As Hamilton cuts across laterally, he ends up clipping Ankou’s legs a bit and the big tackle is dropped to the ground. It’s not entirely clear if this is more on Ankou or Hamilton, but this is definitely not a good pass rush rep. Perhaps more playing time will get Ankou comfortable enough with Hamilton and others to avoid these kinds of collisions, but with this being his first game you’ll see that happen occasionally.

Here’s another rep where Ankou showed some of his potential as a pass rusher. The Cowboys clearly want to use Ankou as more of a run defender, hence his lack of snaps on third downs in this game, but Pittsburgh’s high frequency of pass plays on first down meant a lot of pass rushing opportunities for Ankou. In fact, all 11 of his snaps came on pass plays, though that’s hardly what Dallas wanted to use him for.

On this series, with the Steelers running a two-minute drill at the end of the first half, the Cowboys used Ankou and Antwaun Woods as their two defensive tackles on this first and ten close to their own 20-yard line. Up until this series, Ankou had only been deployed with Hamilton. As before, though, Ankou is the 3-technique and playing next to Smith.

He once again crashes towards the middle of the line, but this time the right tackle and right guard are both preoccupied with Smith, leaving Ankou a one-on-one matchup with eight-time Pro Bowler Maurkice Pouncey. That makes what happens next all the more impressive.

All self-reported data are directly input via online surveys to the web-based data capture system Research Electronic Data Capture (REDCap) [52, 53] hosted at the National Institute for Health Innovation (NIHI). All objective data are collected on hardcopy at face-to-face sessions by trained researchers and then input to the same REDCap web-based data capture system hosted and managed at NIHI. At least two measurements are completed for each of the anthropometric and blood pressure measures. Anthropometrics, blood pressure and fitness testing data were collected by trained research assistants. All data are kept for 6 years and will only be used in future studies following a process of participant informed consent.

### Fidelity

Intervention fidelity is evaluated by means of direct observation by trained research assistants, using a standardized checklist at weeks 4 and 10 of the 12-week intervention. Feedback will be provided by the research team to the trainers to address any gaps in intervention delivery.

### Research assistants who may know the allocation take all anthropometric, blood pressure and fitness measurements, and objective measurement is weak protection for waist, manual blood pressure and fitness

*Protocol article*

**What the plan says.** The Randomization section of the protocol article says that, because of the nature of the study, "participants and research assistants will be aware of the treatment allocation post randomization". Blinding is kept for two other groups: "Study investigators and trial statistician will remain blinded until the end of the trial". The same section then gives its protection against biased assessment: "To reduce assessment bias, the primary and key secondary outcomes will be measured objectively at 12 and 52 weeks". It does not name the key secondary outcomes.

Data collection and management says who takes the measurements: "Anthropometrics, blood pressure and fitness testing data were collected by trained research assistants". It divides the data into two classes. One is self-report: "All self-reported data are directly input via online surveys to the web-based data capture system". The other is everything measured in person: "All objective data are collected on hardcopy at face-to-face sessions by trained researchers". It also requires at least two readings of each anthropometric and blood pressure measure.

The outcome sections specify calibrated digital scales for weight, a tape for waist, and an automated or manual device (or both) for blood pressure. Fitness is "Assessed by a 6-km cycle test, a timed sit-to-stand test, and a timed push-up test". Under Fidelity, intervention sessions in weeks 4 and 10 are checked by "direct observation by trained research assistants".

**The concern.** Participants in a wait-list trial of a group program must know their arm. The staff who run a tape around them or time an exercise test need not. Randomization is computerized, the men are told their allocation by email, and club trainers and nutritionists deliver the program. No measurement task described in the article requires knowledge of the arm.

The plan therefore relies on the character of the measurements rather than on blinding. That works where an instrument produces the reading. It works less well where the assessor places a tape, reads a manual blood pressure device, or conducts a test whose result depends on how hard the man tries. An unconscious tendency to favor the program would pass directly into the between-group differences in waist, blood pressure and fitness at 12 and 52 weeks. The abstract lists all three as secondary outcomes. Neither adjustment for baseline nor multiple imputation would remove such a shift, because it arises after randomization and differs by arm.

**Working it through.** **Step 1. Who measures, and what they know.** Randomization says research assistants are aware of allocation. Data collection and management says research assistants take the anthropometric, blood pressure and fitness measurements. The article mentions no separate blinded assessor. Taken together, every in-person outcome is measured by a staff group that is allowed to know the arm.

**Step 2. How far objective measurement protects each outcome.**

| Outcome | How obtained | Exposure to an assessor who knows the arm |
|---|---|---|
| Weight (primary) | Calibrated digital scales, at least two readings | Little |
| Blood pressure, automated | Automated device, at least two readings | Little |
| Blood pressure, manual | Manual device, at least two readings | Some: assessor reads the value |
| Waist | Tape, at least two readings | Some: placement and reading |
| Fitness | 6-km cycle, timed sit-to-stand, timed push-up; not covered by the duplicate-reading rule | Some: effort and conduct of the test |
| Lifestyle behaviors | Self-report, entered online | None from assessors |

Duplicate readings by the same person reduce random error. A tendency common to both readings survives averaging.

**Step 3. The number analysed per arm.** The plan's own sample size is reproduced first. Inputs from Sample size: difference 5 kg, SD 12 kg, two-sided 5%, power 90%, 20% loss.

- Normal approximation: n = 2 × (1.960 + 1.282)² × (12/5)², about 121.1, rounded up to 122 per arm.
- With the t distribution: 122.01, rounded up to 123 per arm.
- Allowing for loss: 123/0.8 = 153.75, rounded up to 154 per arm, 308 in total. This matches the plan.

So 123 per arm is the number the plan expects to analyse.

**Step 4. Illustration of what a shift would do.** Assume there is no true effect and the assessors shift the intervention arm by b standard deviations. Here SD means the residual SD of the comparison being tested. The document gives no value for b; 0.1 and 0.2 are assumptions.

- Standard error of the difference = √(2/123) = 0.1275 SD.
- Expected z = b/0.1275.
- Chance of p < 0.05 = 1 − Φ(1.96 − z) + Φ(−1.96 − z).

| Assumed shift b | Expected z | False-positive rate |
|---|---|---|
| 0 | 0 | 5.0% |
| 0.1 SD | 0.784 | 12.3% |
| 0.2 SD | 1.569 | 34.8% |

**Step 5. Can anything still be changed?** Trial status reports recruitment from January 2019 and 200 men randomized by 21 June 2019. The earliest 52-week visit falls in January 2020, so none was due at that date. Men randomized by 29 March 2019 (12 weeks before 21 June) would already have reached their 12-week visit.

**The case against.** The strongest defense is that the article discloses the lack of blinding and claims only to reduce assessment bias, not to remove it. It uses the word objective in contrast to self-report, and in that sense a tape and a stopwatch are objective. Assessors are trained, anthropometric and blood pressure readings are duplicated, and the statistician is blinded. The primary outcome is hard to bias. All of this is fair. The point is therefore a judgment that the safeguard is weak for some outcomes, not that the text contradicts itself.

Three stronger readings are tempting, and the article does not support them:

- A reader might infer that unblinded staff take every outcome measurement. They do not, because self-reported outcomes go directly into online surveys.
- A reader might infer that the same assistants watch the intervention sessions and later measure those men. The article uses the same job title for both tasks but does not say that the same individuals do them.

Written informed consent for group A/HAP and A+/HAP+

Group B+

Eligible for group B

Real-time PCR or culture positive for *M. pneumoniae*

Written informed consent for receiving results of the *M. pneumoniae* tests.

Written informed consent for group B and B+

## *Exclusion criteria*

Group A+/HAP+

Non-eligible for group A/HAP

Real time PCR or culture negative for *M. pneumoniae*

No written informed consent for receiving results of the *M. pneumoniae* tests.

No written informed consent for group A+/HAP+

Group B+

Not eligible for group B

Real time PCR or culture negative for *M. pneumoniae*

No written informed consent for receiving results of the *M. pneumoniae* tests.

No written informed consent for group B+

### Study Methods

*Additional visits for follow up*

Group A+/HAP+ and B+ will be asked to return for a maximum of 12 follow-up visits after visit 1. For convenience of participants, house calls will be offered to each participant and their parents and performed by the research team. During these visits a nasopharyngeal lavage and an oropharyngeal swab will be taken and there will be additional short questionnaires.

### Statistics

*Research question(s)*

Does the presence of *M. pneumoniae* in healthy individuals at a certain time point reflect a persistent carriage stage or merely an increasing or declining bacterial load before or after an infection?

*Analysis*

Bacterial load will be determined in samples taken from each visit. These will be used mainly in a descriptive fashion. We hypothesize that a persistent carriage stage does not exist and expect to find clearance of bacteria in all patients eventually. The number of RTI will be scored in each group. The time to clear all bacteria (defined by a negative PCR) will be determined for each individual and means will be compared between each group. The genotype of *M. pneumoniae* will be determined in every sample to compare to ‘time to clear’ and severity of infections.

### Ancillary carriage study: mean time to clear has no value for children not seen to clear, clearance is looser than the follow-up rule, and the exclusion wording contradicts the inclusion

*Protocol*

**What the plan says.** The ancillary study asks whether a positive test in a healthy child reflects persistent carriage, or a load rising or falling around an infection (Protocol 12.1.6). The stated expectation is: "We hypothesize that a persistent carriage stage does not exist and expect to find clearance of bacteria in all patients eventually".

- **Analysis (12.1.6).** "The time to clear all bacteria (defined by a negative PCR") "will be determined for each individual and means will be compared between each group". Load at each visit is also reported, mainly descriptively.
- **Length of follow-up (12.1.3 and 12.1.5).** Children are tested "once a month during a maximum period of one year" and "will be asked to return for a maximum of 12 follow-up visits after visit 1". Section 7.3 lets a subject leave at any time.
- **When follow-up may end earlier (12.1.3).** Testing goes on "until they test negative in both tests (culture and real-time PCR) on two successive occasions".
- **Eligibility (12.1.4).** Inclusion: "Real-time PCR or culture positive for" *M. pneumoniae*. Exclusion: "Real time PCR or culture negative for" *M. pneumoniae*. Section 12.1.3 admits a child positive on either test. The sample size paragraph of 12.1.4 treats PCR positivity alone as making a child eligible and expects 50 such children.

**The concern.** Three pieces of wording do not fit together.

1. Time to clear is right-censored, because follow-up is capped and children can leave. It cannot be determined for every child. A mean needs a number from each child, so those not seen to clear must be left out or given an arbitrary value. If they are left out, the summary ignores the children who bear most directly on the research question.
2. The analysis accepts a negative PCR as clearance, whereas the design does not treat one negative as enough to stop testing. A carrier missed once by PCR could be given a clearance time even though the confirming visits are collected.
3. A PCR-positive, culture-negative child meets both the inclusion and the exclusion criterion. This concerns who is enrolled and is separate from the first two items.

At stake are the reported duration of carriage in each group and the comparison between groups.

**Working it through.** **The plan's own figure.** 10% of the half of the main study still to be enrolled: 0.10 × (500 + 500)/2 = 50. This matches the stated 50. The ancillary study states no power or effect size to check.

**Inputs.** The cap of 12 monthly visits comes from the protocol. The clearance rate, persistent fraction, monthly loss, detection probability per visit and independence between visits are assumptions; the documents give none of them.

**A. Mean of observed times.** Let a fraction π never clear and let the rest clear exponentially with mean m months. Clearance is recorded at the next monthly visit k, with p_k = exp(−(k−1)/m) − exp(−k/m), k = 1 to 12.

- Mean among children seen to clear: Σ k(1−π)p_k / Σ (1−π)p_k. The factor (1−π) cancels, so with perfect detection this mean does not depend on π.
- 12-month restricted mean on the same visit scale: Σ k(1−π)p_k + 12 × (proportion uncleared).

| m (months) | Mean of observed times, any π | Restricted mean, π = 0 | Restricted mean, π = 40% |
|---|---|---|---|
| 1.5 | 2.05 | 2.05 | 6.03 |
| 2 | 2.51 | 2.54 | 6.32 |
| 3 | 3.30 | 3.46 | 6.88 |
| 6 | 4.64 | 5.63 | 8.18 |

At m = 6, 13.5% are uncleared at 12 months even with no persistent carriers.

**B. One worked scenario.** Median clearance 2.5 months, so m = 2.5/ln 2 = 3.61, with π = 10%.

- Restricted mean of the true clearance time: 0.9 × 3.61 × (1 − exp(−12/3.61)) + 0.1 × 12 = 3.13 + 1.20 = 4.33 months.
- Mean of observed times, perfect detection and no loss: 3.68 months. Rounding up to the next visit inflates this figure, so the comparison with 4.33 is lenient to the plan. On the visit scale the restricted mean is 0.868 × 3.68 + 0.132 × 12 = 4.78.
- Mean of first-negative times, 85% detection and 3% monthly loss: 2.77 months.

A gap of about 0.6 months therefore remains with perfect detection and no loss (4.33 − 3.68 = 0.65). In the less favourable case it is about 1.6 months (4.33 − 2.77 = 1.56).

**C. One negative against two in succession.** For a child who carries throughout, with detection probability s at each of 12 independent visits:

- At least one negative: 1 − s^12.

Ankou delivers a powerful strike to Pouncey that knocks him a couple feet backwards, as you can see here. Both Smith and Randy Gregory are getting double-teamed as Woods stunts towards the opposite end, but Ankou’s effective punch gets Pouncey off balance. Given how good Pouncey is, this is considered a big win. We’ll never know what Ankou would’ve done to build on this advantage he created, as Roethlisberger got the ball out immediately after this screenshot. But it showed how Ankou can utilize his size and strength effectively against blockers, both against the run (theoretically at least) and pass.

One other thing that stood out while watching him play in his few moments on the field was his motor. Each and every time that Roethlisberger threw the ball, Ankou immediately turned his head and started running to the ball. It was never a big deal considering that other defenders were much closer and made the tackle well before Ankou could arrive, but the coaches will definitely notice Ankou’s relentless drive towards the football.

That’s about as much as we were able to extract from his limited sample size, but all indications are that Ankou should be in line for even more snaps when the Cowboys travel to Minnesota this week. Given that the Vikings, led by Dalvin Cook, currently have the second-highest run rate and third-highest success rate on run plays in the NFL, getting Ankou on the field to help the run defense will be big.

For now, the word on Ankou is very little, but promising. Nolan was absolutely right in describing him as big and strong, and he showed that against the Steelers. He’s certainly an improvement over what Poe had been providing, and if Ankou can build on this showing then the Cowboys may get some return on that seventh-round pick.